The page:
Awareness related to value-based health care among Brazilian Medical Students
Palavras-chave:Value-based health care, Medical students, Survey
Introduction: The steep global increase in healthcare costs demands a transition from the current fee-for-service to a Value-Based Health Care (VBHC) Model. According to Porter, value is defined as the outcomes that matter to patients over the costs for a full cycle of care. In order to build a solid basis for this change, it is imperative that the core concepts of VBHC are taught and discussed during and after medical school. The survey aimed at evaluating the degree of awareness related to VBHC among brazilian medical students and how that awareness would impact their professional future (primary objective). The secondary objective was to correlate intrinsic and extrinsic factors associated with the degree of awareness and exposure to VBHC.
Methodology: This was a cross-sectional, prospective study, conducted through online surveys and applied to students from Brazilian medical schools who agreed to participate. Categorical variables were presented as integers and percentages. For univariate analysis, we performed chi-square tests with a 5% significance level. All analyses were performed using software R version 3.6.0.
Results and Discussion: A total of 3,001 medical students from all Brazilian states completed the survey. Students were compared in 2 groups according to their awareness of VBHC, with 14% (426 respondents) declaring themselves familiar with VBHC concepts. An univariate analysis showed that medical students had contact with VBHC through classes, extracurricular activities, lectures and electronic sources. Students with a higher awareness of VBHC were more willing to share data on outcomes and costs related to their clinical practice for the benefit of cost reduction and quality improvement, if data were anonymous (57.04%) compared to those with no contact with VBHC (48.12%). Similarly, those with higher awareness of VBHC were more open to be evaluated and ranked by patients (32.86%), as long as data were anonymized, against 25.36% of those not familiar with the topic. VBHC enthusiasts were more inclined to pursue an MBA (19.95%), a career in management (11.74%) or research (17.14%) when compared to those with lower awareness (8.47%, 6.06% and 13.55%, respectively). Overall, students with higher awareness related to VBHC showed greater interest in areas beyond clinical practice, such as research, innovation, patient safety, quality, health economics, artificial intelligence and health policies.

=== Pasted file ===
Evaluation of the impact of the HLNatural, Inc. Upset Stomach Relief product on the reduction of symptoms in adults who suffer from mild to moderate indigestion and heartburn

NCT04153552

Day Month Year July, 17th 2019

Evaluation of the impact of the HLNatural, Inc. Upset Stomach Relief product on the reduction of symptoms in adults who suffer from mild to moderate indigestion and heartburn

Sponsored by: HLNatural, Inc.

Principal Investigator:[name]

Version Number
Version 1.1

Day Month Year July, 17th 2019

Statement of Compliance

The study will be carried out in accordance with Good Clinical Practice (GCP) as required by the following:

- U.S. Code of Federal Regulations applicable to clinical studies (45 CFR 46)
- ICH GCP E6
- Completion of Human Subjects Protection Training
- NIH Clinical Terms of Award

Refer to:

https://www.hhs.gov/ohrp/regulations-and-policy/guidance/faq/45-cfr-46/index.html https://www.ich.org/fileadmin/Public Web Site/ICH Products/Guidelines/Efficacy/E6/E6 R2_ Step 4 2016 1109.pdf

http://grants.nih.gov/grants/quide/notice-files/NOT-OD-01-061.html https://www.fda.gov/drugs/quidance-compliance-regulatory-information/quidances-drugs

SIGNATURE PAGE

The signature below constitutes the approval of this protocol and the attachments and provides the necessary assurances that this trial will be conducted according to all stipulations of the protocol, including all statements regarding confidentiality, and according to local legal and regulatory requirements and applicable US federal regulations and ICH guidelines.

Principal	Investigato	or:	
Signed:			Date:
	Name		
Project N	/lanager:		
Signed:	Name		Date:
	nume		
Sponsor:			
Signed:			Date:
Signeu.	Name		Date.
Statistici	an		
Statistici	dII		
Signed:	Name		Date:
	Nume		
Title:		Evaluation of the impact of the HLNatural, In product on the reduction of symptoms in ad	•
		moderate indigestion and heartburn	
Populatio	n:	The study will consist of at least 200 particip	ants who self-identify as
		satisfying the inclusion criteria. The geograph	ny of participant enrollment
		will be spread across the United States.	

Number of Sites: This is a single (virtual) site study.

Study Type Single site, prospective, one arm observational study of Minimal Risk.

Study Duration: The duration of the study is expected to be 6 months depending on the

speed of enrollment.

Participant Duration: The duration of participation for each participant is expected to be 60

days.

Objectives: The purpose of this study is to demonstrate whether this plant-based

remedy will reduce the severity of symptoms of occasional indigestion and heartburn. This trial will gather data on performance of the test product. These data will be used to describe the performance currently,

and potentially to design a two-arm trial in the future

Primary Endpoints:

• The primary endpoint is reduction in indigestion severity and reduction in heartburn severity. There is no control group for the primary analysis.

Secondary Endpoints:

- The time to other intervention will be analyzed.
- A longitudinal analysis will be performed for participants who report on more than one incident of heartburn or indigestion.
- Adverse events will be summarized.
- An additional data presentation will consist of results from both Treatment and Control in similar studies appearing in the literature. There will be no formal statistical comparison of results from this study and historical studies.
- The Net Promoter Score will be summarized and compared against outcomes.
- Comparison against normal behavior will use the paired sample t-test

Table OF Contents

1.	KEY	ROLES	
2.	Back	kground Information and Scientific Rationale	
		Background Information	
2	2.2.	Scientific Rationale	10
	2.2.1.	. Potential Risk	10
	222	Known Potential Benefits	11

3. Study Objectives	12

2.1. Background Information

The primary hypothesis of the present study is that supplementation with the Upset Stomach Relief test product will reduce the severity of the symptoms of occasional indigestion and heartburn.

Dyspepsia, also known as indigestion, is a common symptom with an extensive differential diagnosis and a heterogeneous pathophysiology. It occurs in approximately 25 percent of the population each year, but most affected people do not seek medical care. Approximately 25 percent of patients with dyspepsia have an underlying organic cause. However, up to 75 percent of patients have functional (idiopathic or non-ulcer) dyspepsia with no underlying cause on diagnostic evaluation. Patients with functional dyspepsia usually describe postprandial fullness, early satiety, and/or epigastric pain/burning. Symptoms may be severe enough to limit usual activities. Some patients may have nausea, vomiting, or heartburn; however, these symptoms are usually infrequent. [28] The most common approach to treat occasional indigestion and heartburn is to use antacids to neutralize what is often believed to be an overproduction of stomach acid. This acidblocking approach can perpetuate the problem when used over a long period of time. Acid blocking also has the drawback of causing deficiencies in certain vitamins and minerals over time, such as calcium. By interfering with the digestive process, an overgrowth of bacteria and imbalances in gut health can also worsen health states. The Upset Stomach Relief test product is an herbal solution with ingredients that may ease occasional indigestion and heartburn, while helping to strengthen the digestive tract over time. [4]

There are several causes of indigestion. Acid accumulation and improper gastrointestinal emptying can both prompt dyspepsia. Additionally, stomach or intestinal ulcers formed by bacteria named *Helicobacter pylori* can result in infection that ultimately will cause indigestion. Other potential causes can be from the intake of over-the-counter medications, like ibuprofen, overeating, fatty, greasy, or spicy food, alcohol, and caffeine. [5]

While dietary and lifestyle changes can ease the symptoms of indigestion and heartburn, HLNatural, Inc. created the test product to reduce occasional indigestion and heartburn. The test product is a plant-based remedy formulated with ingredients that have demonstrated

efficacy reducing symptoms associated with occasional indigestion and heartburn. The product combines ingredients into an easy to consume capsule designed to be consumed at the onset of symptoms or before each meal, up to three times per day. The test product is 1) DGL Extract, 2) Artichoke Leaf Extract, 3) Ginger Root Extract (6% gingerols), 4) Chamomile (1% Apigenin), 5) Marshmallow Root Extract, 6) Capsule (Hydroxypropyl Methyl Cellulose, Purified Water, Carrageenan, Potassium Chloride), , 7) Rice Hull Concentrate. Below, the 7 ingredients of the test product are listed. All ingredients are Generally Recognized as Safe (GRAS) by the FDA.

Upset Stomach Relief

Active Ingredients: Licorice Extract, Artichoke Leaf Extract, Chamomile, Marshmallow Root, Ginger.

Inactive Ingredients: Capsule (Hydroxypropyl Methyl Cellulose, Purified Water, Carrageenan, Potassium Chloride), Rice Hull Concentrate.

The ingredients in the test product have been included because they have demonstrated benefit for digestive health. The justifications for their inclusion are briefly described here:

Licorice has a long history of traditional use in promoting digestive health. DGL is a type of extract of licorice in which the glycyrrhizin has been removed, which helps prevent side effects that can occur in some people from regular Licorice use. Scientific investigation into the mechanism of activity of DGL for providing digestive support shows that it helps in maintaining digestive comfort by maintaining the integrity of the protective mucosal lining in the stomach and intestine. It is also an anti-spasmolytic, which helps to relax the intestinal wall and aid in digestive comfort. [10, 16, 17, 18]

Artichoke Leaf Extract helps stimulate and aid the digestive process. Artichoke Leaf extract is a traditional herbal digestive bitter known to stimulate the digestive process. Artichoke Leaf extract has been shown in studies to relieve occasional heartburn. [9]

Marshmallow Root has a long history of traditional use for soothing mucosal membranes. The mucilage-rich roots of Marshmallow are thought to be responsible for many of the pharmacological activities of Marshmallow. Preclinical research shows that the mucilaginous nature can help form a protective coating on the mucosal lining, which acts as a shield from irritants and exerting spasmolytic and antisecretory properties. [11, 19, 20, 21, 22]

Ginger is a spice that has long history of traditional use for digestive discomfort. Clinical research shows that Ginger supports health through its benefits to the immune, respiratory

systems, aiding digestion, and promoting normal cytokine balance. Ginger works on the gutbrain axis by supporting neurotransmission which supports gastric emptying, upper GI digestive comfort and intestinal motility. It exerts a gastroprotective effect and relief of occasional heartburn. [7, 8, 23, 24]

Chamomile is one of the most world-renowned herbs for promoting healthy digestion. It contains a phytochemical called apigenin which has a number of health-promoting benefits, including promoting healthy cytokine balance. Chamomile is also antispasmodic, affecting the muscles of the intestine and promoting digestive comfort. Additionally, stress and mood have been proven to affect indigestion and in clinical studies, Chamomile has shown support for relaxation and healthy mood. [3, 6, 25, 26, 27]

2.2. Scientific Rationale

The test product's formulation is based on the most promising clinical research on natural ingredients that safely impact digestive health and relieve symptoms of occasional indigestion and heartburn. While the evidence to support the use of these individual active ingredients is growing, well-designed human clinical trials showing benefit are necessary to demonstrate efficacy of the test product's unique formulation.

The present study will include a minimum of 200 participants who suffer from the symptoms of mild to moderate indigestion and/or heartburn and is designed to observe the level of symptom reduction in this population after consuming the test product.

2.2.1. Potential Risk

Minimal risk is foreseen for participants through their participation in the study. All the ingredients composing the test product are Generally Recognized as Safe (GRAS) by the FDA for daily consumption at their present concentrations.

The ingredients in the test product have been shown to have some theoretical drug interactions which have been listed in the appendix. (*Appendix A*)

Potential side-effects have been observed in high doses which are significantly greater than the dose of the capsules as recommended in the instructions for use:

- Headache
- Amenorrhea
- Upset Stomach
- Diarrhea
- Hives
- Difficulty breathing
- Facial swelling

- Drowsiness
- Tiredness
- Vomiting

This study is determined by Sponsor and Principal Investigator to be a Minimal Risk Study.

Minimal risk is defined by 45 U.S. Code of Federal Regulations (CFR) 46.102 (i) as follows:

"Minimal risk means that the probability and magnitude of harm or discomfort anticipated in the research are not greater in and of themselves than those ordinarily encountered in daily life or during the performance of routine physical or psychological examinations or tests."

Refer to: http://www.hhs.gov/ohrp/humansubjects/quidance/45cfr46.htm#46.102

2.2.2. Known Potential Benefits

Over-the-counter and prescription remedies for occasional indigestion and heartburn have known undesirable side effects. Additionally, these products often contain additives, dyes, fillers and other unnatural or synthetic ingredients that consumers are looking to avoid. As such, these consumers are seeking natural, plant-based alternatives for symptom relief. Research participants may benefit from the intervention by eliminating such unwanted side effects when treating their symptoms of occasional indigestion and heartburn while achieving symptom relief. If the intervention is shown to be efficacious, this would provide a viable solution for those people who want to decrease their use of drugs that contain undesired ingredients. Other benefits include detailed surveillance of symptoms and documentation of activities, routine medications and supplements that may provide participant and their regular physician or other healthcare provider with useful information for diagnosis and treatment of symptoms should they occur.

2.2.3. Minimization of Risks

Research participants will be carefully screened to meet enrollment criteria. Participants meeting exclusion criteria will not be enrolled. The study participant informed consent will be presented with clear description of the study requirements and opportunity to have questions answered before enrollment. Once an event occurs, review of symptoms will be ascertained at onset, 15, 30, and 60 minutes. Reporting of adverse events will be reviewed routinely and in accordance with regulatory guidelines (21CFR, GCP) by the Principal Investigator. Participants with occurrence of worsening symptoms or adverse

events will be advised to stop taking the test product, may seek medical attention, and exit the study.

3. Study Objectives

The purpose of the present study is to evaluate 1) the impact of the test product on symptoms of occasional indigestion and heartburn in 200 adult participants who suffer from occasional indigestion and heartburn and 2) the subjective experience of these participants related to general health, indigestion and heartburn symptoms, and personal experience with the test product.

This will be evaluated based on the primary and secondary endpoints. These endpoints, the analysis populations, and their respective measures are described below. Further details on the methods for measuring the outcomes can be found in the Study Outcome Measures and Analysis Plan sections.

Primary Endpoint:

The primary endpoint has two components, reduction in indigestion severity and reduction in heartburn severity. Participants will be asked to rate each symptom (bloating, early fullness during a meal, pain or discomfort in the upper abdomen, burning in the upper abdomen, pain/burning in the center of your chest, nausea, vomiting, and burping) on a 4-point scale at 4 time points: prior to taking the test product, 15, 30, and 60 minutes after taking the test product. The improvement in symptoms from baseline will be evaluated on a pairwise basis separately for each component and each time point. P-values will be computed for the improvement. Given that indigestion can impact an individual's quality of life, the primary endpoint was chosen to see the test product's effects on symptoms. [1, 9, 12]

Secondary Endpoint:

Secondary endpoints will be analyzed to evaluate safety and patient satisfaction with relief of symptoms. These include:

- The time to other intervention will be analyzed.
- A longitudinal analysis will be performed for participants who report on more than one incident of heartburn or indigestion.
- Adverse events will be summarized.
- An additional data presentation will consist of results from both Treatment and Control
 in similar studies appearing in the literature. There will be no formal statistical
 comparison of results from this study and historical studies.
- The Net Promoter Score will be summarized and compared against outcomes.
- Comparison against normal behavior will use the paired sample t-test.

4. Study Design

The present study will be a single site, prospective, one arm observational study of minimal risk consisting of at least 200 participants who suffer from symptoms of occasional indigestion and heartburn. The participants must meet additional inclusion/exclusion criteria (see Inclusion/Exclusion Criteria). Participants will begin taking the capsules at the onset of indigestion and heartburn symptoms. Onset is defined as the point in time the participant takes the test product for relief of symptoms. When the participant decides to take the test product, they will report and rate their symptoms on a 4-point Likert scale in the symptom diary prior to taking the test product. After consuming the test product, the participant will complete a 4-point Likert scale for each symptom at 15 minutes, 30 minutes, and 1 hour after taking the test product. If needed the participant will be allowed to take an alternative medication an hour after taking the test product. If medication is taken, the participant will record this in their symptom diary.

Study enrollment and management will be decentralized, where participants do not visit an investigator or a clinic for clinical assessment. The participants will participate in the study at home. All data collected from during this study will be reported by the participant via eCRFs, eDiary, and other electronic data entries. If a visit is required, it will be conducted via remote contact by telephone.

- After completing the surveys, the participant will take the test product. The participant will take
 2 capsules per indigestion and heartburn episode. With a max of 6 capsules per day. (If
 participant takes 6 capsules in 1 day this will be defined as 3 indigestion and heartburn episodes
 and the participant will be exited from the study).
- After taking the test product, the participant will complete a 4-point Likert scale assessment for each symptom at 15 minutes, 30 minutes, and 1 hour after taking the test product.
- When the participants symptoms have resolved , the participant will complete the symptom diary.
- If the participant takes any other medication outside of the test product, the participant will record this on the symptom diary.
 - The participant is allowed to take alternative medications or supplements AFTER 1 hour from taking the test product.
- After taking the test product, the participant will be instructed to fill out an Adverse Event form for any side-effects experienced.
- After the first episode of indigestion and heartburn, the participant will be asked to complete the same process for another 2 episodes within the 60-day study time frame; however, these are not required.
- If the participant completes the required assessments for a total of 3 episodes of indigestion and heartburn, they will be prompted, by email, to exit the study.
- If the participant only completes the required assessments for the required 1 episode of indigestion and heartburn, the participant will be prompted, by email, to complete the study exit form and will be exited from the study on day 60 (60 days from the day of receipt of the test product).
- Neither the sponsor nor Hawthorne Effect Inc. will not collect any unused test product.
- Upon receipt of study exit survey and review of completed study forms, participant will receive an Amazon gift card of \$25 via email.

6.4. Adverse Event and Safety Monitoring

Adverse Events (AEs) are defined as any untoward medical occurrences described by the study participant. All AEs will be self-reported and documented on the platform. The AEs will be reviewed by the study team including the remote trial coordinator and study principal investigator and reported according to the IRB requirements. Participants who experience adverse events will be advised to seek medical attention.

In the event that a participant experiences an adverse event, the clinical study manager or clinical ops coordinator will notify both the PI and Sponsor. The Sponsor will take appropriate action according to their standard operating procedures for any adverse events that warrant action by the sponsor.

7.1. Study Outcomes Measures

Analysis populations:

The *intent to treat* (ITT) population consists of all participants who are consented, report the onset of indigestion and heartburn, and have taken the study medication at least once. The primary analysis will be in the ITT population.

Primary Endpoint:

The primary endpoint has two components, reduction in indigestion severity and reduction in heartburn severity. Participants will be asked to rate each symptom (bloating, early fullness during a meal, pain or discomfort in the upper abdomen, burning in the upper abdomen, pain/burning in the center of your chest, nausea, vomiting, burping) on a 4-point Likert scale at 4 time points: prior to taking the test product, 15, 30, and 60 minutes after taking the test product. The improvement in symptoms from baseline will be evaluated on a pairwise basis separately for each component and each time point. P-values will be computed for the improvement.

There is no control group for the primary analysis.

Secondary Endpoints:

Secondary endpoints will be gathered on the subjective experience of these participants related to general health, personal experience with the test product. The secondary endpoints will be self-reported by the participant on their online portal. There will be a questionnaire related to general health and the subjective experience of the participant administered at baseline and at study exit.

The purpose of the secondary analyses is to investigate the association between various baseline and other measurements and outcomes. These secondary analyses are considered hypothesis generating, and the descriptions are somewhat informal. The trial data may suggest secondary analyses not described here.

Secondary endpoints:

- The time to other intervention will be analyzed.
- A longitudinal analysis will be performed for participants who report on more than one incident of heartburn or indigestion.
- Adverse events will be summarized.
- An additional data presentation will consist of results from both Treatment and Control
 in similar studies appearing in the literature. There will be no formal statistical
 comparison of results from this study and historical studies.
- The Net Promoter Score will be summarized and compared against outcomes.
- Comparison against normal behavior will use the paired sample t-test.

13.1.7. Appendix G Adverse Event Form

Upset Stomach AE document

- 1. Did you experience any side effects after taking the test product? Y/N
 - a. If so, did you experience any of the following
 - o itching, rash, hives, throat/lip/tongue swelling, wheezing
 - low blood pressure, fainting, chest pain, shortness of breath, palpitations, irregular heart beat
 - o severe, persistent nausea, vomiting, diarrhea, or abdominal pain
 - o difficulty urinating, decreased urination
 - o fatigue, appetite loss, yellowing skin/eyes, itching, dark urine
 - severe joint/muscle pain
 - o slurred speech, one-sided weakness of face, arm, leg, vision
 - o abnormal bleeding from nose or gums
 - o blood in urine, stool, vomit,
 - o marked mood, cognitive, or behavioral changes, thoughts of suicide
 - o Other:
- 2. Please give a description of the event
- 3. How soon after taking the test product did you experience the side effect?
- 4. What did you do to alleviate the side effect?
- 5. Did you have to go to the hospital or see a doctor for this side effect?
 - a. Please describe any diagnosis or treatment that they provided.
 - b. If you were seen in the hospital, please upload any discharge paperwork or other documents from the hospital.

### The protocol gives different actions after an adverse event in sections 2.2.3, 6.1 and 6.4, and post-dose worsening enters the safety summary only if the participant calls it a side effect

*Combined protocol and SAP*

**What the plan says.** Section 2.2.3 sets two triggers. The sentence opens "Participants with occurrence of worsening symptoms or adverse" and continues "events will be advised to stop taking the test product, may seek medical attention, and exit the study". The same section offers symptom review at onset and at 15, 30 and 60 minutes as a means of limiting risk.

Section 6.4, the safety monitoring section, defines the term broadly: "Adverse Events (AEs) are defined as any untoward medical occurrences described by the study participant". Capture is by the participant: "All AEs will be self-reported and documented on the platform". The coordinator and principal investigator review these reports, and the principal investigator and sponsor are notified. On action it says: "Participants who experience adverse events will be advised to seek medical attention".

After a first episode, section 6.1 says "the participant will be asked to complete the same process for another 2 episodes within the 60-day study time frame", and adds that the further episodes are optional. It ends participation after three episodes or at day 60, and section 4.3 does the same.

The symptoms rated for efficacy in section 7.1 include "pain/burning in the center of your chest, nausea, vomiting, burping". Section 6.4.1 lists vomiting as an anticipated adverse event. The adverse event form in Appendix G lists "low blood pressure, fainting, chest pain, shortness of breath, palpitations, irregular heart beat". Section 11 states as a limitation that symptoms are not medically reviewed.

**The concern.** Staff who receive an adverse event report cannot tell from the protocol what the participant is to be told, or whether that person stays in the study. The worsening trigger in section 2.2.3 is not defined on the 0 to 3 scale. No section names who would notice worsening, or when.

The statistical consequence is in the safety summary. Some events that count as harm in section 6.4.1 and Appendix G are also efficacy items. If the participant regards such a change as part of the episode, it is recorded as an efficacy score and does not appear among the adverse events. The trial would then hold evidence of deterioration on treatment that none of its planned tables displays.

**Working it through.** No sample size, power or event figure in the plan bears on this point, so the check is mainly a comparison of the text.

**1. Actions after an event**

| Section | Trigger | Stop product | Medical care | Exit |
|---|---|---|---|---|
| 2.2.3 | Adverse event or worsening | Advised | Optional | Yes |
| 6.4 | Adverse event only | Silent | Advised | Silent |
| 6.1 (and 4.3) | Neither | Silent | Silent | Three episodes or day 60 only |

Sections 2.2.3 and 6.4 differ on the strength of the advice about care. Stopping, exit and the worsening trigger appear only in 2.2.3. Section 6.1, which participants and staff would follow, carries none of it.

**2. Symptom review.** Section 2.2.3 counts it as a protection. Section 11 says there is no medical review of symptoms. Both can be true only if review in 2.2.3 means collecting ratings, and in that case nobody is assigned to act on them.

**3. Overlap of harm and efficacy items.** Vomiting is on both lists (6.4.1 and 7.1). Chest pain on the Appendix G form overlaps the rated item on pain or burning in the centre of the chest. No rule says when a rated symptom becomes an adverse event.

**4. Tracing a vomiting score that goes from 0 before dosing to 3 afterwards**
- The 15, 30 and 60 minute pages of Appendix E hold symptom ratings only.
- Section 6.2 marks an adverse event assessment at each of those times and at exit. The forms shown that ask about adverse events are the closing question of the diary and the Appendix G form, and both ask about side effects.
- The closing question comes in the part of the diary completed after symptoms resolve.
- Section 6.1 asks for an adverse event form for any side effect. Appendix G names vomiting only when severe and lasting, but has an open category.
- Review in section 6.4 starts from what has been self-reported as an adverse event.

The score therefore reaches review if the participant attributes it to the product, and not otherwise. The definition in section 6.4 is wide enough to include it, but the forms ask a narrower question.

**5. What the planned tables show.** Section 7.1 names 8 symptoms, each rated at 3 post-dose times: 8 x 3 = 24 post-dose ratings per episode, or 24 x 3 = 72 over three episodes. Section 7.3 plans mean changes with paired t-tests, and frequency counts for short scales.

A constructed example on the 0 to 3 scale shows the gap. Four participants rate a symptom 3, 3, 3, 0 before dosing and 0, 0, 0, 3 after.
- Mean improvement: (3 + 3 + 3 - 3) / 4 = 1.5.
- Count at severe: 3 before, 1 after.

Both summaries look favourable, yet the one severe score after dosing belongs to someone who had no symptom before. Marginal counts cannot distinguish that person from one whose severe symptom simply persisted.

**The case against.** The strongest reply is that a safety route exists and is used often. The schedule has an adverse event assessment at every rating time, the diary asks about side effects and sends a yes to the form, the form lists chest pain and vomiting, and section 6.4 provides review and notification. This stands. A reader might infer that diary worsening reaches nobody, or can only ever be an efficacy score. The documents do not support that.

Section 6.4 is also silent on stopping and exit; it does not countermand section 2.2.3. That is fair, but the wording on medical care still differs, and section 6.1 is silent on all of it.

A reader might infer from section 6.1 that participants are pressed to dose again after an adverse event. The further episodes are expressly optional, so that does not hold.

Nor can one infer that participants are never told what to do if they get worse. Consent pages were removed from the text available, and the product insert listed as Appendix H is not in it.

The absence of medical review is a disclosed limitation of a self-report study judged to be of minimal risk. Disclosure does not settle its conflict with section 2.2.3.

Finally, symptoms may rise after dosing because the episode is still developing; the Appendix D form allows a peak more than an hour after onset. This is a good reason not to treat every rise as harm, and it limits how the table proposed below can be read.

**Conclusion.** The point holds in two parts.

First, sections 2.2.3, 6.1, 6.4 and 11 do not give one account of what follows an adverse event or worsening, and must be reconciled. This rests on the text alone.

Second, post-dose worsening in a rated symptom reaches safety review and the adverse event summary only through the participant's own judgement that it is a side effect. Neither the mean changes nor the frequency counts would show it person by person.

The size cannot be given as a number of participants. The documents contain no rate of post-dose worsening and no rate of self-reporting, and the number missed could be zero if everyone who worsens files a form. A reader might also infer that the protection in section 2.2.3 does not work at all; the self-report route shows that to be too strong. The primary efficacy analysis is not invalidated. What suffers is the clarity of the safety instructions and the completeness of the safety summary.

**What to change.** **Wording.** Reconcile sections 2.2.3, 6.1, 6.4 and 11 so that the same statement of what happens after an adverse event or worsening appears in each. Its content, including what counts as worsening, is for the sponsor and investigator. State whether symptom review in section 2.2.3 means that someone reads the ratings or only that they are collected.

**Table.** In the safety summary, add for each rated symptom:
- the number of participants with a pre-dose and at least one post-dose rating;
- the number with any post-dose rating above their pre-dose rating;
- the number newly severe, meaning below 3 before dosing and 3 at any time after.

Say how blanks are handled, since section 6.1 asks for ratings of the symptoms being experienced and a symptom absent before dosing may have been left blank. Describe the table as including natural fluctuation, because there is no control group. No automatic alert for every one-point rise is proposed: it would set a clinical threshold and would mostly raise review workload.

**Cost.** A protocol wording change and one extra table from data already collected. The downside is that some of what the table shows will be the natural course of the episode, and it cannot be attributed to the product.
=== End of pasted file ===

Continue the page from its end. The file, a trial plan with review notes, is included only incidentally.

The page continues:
Conclusion: Awareness related to VBHC is still low among medical students. In a transforming Healthcare system this is an essential topic to be discussed in medical schools in order to prepare future professionals for the new scenario they will face when entering this new healthcare market. Although some students showed higher awareness related to VBHC, such awareness was mostly due to self-education efforts. It should be part of medical schools ́ responsibilities to provide education beyond clinical practice and research and include a deeper understanding of the healthcare system and strategies proposed to improve outcomes and costs and create value to patients, such as the proposed VBHC strategy.
Copyright (c) 2020 Fernanda Gushsken, Gustavo Hirt, Guilherme Borges Gomes da Silva, Daniel Heringer, Daniel Tavares Malheiro, Marcia Makdisse
Este trabalho está licenciado sob uma licença Creative Commons Attribution-ShareAlike 4.0 International License.